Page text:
When a publisher approached Colleen about doing a Miranda Sings book, she huddled with Chris, and the two sketched out the idea of a terrible self-help book. "Everything played to the character: How would she write a book? What would it look like? Would she type it up? Would she scrapbook it? And it ended up looking like this mess of taped-together pieces of paper lying around the house." When they presented 50 finished pages to the publisher, they assumed they were done. "We thought it was going to be a little coffee-table book, something that you would buy at Urban Outfitters," Chris says. Instead, the editors asked for 200 more pages. "On the flight back home, we were scrambling to come up with new ideas."
Replete with misspellings, a "strategically ugly" design, and a title that defied searchability, Selp-Helf became a New York Times bestseller in both the humor and advice categories. "A few of the online sellers put it in the actual self-help category, which we thought was probably doing some people a disservice," Ballinger says.
Concurrent to the book's success, the Ballingers were developing a sitcom around the Miranda Sings character. After meeting with a lot of writers, Colleen and Chris hired showrunners Perry Rein and Gigi McCreery, and together the four of them developed the concept and began pitching it to different producers and media outlets. Netflix bought the idea, with a straight-to-series order of eight episodes. "Our first choice was Netflix," Chris says. "That's where we wanted it to live. We thought it was a good marriage of traditional media plus Internet."
"Haters Back Off" is being produced by a company in Canada called Brightlight Pictures, and the series was shot in Vancouver, B.C., last spring, with the city standing in for Miranda's hometown of Tacoma, Wash. Netflix "has been amazing to work with," Chris says. "They really support creativity, and it's been a joy. It's not been like any other TV writing experience I've had."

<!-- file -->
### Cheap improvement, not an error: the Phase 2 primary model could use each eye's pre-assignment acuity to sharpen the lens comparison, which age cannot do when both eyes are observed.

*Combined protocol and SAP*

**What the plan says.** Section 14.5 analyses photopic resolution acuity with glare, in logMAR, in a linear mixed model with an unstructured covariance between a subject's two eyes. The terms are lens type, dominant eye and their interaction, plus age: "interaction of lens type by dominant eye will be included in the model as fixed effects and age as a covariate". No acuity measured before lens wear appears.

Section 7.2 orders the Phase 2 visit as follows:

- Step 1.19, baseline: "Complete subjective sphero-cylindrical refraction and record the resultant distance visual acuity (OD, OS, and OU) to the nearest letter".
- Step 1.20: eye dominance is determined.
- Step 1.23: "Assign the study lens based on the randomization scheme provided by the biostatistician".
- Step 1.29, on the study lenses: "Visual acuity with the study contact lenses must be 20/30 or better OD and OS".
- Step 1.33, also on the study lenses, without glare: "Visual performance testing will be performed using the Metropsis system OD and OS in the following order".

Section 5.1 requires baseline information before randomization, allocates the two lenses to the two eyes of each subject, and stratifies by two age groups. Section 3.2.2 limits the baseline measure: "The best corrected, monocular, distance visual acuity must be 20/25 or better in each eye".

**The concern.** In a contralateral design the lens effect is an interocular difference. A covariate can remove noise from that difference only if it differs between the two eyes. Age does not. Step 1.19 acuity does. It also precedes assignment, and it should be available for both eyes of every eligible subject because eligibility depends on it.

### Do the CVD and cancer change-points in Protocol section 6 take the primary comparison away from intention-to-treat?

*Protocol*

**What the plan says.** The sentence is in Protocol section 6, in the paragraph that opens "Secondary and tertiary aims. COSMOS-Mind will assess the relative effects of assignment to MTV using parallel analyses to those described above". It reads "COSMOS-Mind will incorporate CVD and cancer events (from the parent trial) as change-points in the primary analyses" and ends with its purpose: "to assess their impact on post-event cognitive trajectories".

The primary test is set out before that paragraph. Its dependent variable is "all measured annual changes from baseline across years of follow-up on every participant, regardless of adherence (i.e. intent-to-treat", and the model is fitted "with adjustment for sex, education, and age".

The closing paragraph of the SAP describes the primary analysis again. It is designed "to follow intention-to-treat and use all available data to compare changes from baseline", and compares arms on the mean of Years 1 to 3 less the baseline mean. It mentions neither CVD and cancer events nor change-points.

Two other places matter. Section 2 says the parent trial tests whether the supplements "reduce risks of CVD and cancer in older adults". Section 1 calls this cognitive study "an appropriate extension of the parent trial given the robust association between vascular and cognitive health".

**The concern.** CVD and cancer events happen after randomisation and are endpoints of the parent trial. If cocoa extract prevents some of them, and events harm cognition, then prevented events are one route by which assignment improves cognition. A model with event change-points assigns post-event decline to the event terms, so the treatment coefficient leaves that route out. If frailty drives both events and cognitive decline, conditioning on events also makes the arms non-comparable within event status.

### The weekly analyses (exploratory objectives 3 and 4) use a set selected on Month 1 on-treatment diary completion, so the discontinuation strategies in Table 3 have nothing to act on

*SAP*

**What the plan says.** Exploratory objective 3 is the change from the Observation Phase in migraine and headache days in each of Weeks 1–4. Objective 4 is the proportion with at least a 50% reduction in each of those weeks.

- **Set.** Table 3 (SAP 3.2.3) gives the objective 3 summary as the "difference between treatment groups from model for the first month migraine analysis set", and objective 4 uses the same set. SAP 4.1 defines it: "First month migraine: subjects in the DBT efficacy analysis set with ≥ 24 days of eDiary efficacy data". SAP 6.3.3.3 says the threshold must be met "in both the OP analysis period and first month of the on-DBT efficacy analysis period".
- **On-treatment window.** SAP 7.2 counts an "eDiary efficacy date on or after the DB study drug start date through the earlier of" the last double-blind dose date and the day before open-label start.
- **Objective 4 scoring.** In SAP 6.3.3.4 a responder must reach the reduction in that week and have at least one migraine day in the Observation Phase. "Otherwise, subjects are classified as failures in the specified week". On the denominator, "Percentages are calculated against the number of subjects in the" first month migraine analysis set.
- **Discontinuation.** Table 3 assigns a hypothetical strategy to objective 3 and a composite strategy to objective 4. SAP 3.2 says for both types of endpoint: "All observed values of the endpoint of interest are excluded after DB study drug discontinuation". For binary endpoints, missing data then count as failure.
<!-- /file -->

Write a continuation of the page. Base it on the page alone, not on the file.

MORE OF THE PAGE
Ballinger hopes that "Haters Back Off" will gain a foothold on Netflix and run for years to come. But regardless of its future, he remains knee-deep in the YouTube channel, which has evolved from its magic-trick roots to become a daily video blog of the Ballinger family life. "That's not what I intended our channel to be, but that's what people seem to respond to the most," he says. "So we adapted, and that's the format that we follow. And there are a lot of families who do it, like the Shaytards and the Daily Bumps [1.9 million subscribers, 1.1 billion-plus views]. We've tapped into this group."
The revenue comes in from a couple of different streams, he explains. Google AdSense—those are the automatic text, image, video, or interactive media ads that pop up when you click on a website—gives a cut of the money to its Google Network publishers. And a second source of income comes from product placement, essentially—"when companies will ask you to do a shoutout."
For a family accustomed to sharing its life online—Colleen's non-Miranda channel has 4.4 million subscribers, and her July 2015 wedding to fellow YouTuber Joshua David Evans has nearly 11 million views—is there anything that's off limits? "Sure, yeah," Chris says. "There's more for me to hold back on than my sister because I have little kids. I would like to give them some level of privacy. I'll post stuff about me all day long, but I try to give my kids as much one-on-one time without a camera as I can."
That said, his children aren't afraid of getting on stage at Miranda's live shows in front of 2,000 screaming fans. And there's a bit of ham in each of them as well. "If I give them the camera they'll hold it up, look at themselves in the viewfinder, and go and give a tour of the house," Ballinger says. "My 6-year-old son will set up shots, and he'll walk away and pretend to walk into the room. My 3-year-old son likes to talk to the camera as if it's a friend. And my 8-year-old daughter knows all the YouTube jargon. So she'll tell people to subscribe or give a thumbs-up or leave a comment in the comments section just because she's heard every person in her family say that."